I am a big fan of food-based bicycle rides. Maybe it’s because I have fond childhood memories of biking to Lakeside Farms for apple cider donuts or along the Lake George bike trail for ice cream. Or maybe it’s because they combine two of my favorite things. Either way, the Tour de Cookie, which features 7 to 11 different cookie stands, depending on the route, is close to my ideal ride. Plus, it benefits a local group that connects abused and neglected children with needed services. Yummy desserts, biking and benefiting a good cause? A few months ago, I said, “Count me in yet again for this year!” Plus, I wasn’t the ride alone – my parents traveled down from upstate New York and I would be dragging Sprout in the bike trailer.
While I had done the Tour de Cookie previously, I was slightly nervous about my readiness level. While I was seven months pregnant the last time I did it, I wasn’t dragging a trailer with a nearly 30 pound kid. Even though I ride every day now, it’s only a mile each way to the Metro without kid-towing duties. In contrast, the Tour de Cookie is 12 miles, plus another four miles from my house to the starting line and back, for a total of 20. In addition to my own capacity, I was also a little paranoid about whether or not Sprout would be okay being in the trailer for that long. Sure, he loved the ride a few weeks back, but that was only 3 miles with a break in the middle. At least I wasn’t signed up for the 40 mile long route!
One executive decision that helped both of us was the choice for Chris to drive Sprout to the start and then home again after the ride. I still needed to drag the trailer those 8 miles, but it was around 30 pounds lighter. In addition, the section we rode back and forth on is bumpy and a glorified sidewalk at best, so I was very glad he wasn’t present.
Being a bike advocate for the Rockville Bicycle Advisory Committee, I couldn’t resist (or maybe get out of) volunteering in some way. Thankfully, I got the simplest job we had – the person pointing the way and cheering for people starting the ride.
From my viewpoint, I had a great perspective on the diversity of participating riders. The Washington Area Bicyclists’ Association’s Women and Bicycles group had a great turnout, with a bunch of women clad in their distinctive teal jerseys. I nearly yelped when I saw three people riding a triple tandem bicycle, something I didn’t even think existed. The family biking contingent was in full force, with tons of parents with trailers and kids on their own bikes for the short route. I wish I had Rockville Kidical Mass business cards to hand out.
My location also made a perfect meeting space. Earlier that morning, fellow blogger John (also known as Rootchopper) at a Few Spokes Shy of a Wheel tweeted that he was at the registration desk and – knowing I was going to be riding – was looking for me. A few tweets later, he walked up and introduced himself in person! Right off, he said, “I love your blog.” As I don’t have very many readers, it warmed my heart to know at least one fan (who isn’t my mom) truly enjoys it. (Plus, he said my kid is cute, so super bonus points there.) Because we’re bloggers, we obviously took a selfie. I was rocking the sweet neon ride marshall vest.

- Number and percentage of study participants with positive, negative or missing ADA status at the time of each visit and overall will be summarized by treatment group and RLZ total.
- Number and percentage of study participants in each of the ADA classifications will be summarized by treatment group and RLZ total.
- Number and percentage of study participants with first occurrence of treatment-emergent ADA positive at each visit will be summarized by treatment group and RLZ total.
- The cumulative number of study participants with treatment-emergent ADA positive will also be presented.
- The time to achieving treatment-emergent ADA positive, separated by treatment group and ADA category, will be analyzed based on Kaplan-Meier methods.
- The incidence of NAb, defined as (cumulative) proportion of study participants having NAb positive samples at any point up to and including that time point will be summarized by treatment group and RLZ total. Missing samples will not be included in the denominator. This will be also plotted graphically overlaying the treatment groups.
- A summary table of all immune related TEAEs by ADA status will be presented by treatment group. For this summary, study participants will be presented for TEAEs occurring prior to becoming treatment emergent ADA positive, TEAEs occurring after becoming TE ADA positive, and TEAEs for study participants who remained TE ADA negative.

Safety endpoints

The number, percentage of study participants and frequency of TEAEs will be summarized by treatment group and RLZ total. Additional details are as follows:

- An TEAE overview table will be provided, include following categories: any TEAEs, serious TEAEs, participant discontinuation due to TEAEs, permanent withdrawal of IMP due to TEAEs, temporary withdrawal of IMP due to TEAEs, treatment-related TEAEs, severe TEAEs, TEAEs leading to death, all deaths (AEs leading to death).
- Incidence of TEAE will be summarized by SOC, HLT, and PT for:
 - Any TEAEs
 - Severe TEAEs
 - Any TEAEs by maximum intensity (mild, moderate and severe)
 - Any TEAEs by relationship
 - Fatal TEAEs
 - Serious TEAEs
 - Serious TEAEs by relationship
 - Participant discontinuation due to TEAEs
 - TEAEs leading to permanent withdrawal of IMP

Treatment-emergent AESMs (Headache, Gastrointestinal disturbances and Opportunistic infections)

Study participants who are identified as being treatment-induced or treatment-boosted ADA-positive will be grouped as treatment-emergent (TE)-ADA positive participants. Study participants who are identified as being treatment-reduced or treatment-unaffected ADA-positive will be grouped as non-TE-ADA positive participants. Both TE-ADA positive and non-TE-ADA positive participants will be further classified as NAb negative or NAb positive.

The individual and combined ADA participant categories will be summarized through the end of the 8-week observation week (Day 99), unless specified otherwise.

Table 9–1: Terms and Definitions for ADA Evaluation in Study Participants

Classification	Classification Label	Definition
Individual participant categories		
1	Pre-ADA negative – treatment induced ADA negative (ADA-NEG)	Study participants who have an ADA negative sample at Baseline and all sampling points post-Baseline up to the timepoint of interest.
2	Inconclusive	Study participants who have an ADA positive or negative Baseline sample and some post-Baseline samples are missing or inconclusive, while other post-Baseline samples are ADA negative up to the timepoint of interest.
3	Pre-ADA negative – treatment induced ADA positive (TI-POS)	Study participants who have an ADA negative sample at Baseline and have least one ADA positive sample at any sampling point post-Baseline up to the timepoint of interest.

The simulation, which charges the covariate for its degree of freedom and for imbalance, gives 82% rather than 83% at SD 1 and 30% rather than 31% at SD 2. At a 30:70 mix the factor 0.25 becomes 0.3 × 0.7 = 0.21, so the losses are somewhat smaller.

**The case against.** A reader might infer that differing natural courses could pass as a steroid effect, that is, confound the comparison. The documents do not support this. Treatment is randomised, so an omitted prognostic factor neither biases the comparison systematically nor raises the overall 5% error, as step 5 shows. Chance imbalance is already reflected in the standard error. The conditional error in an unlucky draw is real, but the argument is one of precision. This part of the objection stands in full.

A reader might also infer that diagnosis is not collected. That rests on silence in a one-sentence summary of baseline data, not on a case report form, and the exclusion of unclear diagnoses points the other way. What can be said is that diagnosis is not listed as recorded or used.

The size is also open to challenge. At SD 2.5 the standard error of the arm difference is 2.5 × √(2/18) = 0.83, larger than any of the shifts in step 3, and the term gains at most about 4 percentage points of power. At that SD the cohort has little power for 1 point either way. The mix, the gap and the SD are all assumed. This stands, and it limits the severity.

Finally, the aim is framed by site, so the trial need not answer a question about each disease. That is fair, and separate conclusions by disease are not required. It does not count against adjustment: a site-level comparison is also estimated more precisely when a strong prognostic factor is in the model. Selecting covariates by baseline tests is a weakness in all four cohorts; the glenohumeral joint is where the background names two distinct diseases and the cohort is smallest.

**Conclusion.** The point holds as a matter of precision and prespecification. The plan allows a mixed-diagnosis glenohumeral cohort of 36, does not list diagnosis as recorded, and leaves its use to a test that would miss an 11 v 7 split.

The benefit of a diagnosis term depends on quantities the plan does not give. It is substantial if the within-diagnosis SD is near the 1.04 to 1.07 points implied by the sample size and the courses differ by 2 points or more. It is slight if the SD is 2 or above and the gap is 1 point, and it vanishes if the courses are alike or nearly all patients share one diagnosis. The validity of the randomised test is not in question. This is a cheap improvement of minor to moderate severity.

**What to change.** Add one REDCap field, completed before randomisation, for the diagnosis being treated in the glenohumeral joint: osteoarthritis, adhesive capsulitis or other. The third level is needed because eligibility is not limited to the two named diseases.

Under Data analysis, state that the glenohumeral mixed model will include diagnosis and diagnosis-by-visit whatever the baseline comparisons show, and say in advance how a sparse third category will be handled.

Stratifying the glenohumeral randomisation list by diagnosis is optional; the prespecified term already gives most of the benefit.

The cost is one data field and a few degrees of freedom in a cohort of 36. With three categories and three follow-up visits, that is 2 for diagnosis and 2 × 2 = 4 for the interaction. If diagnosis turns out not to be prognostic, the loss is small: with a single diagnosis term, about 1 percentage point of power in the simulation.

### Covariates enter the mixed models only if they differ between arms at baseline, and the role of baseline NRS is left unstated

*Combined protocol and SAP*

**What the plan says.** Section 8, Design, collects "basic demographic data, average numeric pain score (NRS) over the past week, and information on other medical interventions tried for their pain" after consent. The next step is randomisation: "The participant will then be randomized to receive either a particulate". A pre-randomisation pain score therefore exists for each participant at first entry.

Once I made sure everyone knew where they were going and had been thoroughly cheered, it was time for our merry band to take off. Sprout tried to climb in the trailer without prompting and didn’t even fuss with his “bike hat.” My parents followed me like the world’s slowest peloton as we rode to the first stop at Thomas Farm Community Center. Even though it was first, it was probably my favorite cookie stop across the entire seven-stop ride. The Girl Scout troop running it made homemade versions of beloved Girl Scout cookies, including Tagalongs and Thin Mints. I tried to share a peanut butter one with Sprout, who wasn’t the most cooperative. At first, he only wanted the big piece. Then, once he accepted the smaller one, he just walked around holding it without even trying to eat it. The thought patterns of an almost two-year old continue to elude me.
The rest of the ride was a pleasant ramble around Rockville’s Millennium Trail, a bicycle beltway around the city. We got stuck behind a very large group of adults and kids who were far less familiar with the best practices of group riding (like passing on the left or riding in a line) than we would have preferred. That’s rather inevitable with a short, family-friendly ride like this though. My mom – who is used to a much quicker pace – said it was the most relaxed ride she had ever been on. Of course, she’s never been on one of our Kidical Mass rides! Sprout only whined twice, both times because his helmet fell in front of his eyes. Understandable, and a quick fix. He seemed to enjoy the whole thing, especially our second major stop, where he gobbled down a chocolate-heavy granola bar he shared with my mom. Multi-generational family cycling at its best. I enjoyed that stop too, as it was at the top of the biggest hill on the ride. Eventually, the movement of the trailer lulled him to sleep and he was snoozing by the finish line.
From cheering others on to the delicious cookies throughout the route, the Tour de Cookie was a great celebration of and for our local cycling community.